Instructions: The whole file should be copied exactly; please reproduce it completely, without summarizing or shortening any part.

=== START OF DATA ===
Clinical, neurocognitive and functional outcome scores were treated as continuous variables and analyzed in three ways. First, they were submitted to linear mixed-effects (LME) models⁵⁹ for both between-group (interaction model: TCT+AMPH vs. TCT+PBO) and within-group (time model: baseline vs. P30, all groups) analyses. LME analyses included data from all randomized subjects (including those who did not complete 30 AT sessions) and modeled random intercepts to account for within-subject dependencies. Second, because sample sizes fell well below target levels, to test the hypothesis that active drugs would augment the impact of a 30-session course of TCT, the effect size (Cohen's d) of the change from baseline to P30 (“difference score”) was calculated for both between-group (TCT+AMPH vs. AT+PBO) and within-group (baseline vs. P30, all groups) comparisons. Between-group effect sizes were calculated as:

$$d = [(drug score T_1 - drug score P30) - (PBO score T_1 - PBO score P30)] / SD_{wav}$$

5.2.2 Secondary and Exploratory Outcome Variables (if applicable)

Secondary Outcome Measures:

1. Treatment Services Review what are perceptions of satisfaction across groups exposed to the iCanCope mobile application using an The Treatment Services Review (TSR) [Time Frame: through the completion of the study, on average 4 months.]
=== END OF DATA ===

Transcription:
Clinical, neurocognitive and functional outcome scores were treated as continuous variables and analyzed in three ways. First, they were submitted to linear mixed-effects (LME) models⁵⁹ for both between-group (interaction model: TCT+AMPH vs. TCT+PBO) and within-group (time model: baseline vs. P30, all groups) analyses. LME analyses included data from all randomized subjects (including those who did not complete 30 AT sessions) and modeled random intercepts to account for within-subject dependencies. Second, because sample sizes fell well below target levels, to test the hypothesis that active drugs would augment the impact of a 30-session course of TCT, the effect size (Cohen's d) of the change from baseline to P30 (“difference score”) was calculated for both between-group (TCT+AMPH vs. AT+PBO) and within-group (baseline vs. P30, all groups) comparisons. Between-group effect sizes were calculated as:

$$d = [(drug score T_1 - drug score P30) - (PBO score T_1 - PBO score P30)] / SD_{wav}$$

5.2.2 Secondary and Exploratory Outcome Variables (if applicable)

Secondary Outcome Measures:

1. Treatment Services Review what are perceptions of satisfaction across groups exposed to the iCanCope mobile application using an The Treatment Services Review (TSR) [Time Frame: through the completion of the study, on average 4 months.]